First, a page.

The hottest ERISA issue of 2015 is the DOL's proposal to expand the definition of fiduciary advice. That proposal has become highly publicized because of the White House endorsement and the aggressive Wall Street opposition. Unfortunately, political rhetoric on both sides has dominated the discussion … to the detriment of thoughtful analysis. Hopefully, this brief article adds to the "thoughtful" side of the ledger.

The current fiduciary rule – and presumably the proposal — has three basic requirements: a fiduciary must act solely in the interest of the participants and beneficiaries; a fiduciary must act for the exclusive purpose of providing retirement benefits and paying only reasonable expenses; and a fiduciary must engage in a prudent process to make decisions. That's pretty much it.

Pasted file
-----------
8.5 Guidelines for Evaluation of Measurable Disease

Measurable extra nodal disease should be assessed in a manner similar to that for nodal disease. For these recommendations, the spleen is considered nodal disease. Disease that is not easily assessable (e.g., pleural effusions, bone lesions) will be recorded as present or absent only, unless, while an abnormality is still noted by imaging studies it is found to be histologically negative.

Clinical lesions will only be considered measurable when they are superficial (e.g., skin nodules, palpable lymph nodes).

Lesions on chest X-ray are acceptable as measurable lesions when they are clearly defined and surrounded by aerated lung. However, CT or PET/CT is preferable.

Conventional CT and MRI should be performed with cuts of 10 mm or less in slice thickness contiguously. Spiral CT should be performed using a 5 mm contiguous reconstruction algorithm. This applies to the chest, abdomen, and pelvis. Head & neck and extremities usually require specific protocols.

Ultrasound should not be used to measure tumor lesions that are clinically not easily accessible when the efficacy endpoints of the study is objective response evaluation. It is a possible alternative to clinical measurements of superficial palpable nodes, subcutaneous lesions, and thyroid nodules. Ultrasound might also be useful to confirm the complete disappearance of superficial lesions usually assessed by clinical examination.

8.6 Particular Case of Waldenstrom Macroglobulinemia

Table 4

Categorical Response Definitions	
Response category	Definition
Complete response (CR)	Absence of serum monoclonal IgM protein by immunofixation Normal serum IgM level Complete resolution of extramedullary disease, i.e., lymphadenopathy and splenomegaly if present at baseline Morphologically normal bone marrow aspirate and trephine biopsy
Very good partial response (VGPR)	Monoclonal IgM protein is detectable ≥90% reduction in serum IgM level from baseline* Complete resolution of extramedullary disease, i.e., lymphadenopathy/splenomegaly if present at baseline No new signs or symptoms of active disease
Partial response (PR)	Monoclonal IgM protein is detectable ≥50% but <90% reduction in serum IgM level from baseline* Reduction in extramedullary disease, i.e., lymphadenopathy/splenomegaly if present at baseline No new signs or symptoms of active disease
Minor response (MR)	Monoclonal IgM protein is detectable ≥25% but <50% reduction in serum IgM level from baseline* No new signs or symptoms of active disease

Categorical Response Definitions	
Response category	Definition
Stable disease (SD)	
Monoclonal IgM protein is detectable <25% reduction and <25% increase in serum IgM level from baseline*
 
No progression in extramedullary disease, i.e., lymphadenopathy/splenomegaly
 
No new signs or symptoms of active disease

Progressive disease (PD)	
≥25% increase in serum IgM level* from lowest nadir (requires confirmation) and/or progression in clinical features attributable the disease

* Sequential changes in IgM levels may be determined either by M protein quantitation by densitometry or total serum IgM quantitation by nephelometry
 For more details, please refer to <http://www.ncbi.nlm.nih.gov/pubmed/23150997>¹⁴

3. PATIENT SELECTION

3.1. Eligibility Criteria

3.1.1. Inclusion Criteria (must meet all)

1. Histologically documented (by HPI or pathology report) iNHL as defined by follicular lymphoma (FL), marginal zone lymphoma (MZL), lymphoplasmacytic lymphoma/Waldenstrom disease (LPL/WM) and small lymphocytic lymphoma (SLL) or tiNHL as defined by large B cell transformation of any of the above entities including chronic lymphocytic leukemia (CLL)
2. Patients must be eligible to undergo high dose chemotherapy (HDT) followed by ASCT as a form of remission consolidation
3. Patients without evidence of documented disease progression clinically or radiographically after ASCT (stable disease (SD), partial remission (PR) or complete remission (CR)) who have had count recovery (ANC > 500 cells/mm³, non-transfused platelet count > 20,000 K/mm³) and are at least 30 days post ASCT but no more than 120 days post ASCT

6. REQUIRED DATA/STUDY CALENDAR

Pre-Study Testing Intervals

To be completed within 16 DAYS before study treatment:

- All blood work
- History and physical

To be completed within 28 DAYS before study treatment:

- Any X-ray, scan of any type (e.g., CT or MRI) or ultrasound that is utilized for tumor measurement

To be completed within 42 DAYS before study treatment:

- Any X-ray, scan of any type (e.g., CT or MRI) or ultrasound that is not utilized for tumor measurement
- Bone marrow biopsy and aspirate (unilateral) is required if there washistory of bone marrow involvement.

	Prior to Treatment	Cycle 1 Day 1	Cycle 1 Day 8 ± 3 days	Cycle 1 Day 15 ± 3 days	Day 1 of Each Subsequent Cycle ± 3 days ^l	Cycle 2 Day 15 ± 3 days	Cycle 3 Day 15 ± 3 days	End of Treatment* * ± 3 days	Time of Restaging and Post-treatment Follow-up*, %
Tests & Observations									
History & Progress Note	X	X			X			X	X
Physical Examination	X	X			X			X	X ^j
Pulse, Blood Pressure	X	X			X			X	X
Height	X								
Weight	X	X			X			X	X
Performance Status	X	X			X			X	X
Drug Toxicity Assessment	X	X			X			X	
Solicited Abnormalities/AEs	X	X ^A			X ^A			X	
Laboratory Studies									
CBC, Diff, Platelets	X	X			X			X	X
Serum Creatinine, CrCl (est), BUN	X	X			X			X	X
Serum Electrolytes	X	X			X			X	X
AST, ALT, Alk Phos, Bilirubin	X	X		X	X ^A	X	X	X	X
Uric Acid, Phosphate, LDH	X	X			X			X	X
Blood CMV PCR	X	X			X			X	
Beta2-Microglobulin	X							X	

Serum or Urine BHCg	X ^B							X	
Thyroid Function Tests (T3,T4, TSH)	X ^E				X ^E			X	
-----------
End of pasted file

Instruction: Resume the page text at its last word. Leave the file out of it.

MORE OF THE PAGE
While some of the attention is on that standard of conduct, most of the opposition has been to the prohibited transaction rules that apply to fiduciaries. In other words, the greatest controversy isn't over the fiduciary standard, but instead it is about the fiduciary prohibitions of certain conflicts of interest that apply to fiduciaries.

The most publicized of those prohibitions is that a fiduciary adviser must receive "level compensation," so that the adviser is not, in effect, able to recommend investments that increase the adviser's compensation.

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